Vegan leather, what it is and its sustainable image

The fashion industry is considered one of the most polluting in the world, in fact, some research from previous years ranks it around fifth place in terms of environmental pollution.


This is mainly due to the amount of chemicals and additives used to dye and finish the industry's materials, including leather of animal origin.


Due to this, great concern has arisen to find a sustainable and biodegradable alternative to genuine leather. This alternative is known as vegan leather.


What is vegan leather?

To define vegan leather as such, we have to start by defining the concept of vegan to understand what the term refers to.


A person is known as vegan when they decide not to consume, buy or use any product of animal origin or related to the exploitation of animals, that is, they not only stopped consuming food of animal origin, but also do not wear clothing made with silk or leather, since they come from animals.


Considering that absolutely all genuine leathers, that is, they come from tanning from animal skin, then most synthetic leathers would qualify as vegan leathers.


Nothing is further from the truth, since the idea of vegan leather also includes concern for the environment, which is why synthetic leathers, being mostly made from plastics or plastic derivatives, continue to be highly polluting.


Vegan leather as an alternative to leather of animal origin.

Thanks to technological evolution and the efforts of many brilliant minds in the research and creation of materials, there are a wide variety of fabrics on the market capable of replacing leather of animal origin.


Of course, some are still in the development stages to be considered viable alternatives, but there are already several candidates that are beginning to take center stage as vegan leather, among them we can highlight:


Vegetal fibers:

That's right, there are several families of vegetable fibers that have begun to be used to make fabrics that are very similar to leather in their final finish.


Similarly, some are more advanced than others, here are the best candidates:



Today, it is perhaps the most famous alternative, mainly for having been developed by a famous designer, Carmen Hinojosa. This vegan leather is made from the fibers of the leaves that are discarded from the pineapple, so it can be considered a product made with recycling.


It has a finish quite similar to genuine leather and rivals it in terms of durability. In 2018 it was patented after 2 years of development and testing of the material, from which its properties and characteristics were verified.


Unfortunately, piñatex is not yet a fully biodegradable product, since it includes polylactic acid (plastic) and some petroleum-derived resins in its composition, mainly to give it durability.



Yes, we know, does cork serve as vegan leather? And although it sounds nonsense, the truth is that cork fibers have been appearing as an alternative to leather of animal origin for some time, mainly because it is a totally biodegradable product, in addition to being easily obtained.


In fact, there are already some brands designing products from cork fibers and with finishes that have practically nothing to envy to genuine leather.


Cotton leather:

As you read, vegan leather created from waxed cotton fibers is another of the alternatives to leather made with vegetable fibers.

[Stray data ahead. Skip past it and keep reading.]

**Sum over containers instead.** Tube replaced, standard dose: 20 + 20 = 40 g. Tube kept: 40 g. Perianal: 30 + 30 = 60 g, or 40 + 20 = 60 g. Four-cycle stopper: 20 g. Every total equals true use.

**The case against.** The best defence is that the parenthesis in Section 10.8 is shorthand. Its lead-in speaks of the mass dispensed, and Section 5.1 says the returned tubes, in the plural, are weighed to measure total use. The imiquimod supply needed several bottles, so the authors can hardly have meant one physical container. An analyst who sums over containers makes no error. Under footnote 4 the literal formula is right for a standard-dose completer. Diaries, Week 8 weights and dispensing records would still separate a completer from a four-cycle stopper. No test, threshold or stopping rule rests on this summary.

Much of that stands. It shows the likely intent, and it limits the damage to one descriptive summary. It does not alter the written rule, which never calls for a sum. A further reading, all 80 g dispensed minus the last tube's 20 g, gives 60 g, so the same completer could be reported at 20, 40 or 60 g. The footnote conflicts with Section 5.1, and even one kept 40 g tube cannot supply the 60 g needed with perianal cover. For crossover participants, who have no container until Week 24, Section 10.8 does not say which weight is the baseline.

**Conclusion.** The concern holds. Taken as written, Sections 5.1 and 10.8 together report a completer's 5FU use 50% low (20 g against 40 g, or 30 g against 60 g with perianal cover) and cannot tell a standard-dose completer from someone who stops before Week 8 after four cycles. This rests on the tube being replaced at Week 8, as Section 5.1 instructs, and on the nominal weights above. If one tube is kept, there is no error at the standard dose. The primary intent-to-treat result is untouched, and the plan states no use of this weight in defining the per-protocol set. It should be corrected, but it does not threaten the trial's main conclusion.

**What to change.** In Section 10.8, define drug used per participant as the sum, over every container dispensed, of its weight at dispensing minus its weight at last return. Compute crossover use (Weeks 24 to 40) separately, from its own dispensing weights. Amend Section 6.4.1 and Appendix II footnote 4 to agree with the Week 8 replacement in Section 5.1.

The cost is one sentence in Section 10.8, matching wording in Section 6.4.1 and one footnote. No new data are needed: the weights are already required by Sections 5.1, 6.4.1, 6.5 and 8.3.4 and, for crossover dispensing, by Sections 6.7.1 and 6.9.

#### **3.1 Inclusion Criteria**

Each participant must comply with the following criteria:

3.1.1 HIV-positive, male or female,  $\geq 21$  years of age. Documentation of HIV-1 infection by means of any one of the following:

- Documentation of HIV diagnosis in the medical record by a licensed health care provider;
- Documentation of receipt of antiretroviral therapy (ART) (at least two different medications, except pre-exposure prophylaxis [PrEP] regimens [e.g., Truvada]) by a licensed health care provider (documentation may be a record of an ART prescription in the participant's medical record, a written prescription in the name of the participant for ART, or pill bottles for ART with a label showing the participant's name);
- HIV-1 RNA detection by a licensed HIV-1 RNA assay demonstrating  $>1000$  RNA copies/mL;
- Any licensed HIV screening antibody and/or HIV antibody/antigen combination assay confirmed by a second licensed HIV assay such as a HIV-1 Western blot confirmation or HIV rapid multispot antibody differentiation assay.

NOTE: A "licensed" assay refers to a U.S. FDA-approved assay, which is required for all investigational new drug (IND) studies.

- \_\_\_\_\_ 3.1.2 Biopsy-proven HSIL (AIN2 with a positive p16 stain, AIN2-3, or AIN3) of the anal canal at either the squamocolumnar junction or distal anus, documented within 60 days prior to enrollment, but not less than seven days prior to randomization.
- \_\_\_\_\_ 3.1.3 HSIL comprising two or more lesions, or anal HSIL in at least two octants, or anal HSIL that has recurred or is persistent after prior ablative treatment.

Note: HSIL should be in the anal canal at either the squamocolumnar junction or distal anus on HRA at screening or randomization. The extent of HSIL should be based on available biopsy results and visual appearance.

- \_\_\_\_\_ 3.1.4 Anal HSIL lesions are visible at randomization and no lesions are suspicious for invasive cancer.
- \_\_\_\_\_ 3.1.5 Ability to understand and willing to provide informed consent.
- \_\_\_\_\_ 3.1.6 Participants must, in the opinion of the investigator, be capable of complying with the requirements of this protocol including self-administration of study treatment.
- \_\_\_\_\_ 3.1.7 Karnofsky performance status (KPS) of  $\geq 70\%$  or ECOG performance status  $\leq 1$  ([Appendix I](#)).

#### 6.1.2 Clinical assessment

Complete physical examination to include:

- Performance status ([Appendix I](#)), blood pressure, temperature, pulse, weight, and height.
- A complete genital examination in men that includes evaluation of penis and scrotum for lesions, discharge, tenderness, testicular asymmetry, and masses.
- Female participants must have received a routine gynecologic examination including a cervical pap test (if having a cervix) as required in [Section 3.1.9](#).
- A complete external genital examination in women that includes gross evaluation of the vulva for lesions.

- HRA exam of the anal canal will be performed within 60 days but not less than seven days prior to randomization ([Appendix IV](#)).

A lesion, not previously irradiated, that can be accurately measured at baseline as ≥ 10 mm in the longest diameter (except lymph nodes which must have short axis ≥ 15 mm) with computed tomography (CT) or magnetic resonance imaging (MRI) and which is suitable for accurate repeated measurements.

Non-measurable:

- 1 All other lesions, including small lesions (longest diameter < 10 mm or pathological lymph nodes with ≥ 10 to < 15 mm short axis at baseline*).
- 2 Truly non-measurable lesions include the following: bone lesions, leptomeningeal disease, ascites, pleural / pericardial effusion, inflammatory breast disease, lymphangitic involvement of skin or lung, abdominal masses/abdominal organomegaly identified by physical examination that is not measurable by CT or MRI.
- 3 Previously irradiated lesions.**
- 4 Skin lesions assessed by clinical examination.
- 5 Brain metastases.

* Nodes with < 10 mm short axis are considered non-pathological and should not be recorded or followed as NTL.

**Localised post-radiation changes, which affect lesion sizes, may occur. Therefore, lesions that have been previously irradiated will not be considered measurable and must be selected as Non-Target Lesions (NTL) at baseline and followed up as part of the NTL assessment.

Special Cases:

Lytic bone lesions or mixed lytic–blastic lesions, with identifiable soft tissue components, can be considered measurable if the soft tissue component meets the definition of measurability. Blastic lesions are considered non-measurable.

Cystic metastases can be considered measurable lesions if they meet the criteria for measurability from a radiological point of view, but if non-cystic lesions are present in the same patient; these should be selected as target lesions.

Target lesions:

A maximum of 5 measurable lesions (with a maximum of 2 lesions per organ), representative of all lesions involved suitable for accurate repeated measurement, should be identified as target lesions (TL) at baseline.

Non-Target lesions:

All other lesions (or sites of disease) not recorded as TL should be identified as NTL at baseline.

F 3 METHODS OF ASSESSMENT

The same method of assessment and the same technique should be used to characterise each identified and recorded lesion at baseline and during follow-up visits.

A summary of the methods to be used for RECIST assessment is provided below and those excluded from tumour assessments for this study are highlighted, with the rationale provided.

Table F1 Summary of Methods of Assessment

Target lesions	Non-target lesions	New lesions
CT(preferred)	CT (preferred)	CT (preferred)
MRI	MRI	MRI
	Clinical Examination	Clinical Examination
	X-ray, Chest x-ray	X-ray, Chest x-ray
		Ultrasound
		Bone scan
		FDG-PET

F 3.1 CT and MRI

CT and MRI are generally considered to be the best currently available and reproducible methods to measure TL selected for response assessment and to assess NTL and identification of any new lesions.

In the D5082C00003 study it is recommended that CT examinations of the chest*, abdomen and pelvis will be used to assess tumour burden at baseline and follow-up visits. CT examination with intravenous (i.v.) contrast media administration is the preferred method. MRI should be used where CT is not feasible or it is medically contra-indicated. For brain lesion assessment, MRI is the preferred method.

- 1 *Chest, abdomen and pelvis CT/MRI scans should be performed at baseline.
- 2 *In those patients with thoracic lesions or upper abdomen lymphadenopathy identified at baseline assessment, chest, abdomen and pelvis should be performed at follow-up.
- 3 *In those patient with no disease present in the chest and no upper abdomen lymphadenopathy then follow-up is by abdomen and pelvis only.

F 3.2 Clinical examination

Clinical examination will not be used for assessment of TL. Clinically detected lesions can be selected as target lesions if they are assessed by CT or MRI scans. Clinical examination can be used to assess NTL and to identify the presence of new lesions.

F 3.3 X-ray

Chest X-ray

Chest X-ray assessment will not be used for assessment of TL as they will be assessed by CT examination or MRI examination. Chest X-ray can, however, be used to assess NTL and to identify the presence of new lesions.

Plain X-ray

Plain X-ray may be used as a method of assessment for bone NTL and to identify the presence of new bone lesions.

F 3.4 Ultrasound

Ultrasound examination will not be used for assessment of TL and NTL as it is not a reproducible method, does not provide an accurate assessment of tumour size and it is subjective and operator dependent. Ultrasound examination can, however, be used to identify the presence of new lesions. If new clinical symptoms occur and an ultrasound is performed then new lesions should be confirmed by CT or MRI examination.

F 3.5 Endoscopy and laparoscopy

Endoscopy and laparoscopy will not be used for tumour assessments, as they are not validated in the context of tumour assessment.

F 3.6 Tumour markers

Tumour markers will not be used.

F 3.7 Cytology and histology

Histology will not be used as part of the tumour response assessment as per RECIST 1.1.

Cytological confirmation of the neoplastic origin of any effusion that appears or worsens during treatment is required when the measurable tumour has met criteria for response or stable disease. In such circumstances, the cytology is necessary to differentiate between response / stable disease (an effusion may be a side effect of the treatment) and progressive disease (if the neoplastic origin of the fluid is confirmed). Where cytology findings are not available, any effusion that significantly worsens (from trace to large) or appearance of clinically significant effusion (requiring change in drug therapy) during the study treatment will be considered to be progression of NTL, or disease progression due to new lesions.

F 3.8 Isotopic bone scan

However, unless people prove that the cotton comes from a fully organic and environmentally friendly farm, it is unlikely to be free of contaminants.


The truth is that cotton cultivation can be highly polluting, mainly due to the amounts of water invested in it, along with insecticides and pesticides.


Leather made from mushrooms:

Well, it turns out that the fiber of the mushrooms has a texture very similar to that of genuine leather, therefore, a possible vegan leather is being developed from the fibers of these small organisms.


The main advantage of this type of leather made from mushrooms is that its production cost can be extremely low, since mushrooms can be grown in organic waste from other production processes.



In addition to plant fibers, some fabrics have been developed from recycled material that may qualify as industrially viable vegan leather.


Most of them come from recycling plastics, like the leatherette that we have used for years now.


However, every day there are more recycling materials that are being used for the manufacture of vegan leather, one of the most popular is the use of tires to manufacture fibers and from these, vegan leather.


Again, they are not usually biodegradable materials, but at least they allow a part of the great amount of waste that humanity produces to be reused, which is why they are still considered as alternatives to genuine leather.


Is vegan leather really friendly to the environment?

As we have previously mentioned, a few years ago, most vegan leathers were made from fibers from different types of plastics, and we all know that any commercial activity related to plastic ends up being highly polluting.


Fortunately, and given the alternatives presented in the previous section, we can see that there are more and more alternatives that are almost completely ecological and biodegradable.


Having said this, we have to say that we cannot yet say that vegan leather is totally ecological or friendly to the environment, but perhaps it is only a matter of time before it is.


At Curtidos Menacho we are manufacturers and distributors of skins and leathers of different origins and materials, of course, we still include different varieties of leather of animal origin in our catalogue, but we also have synthetic leathers.


We hope to be able to include in our products some of the ecological alternatives that we present in this publication.

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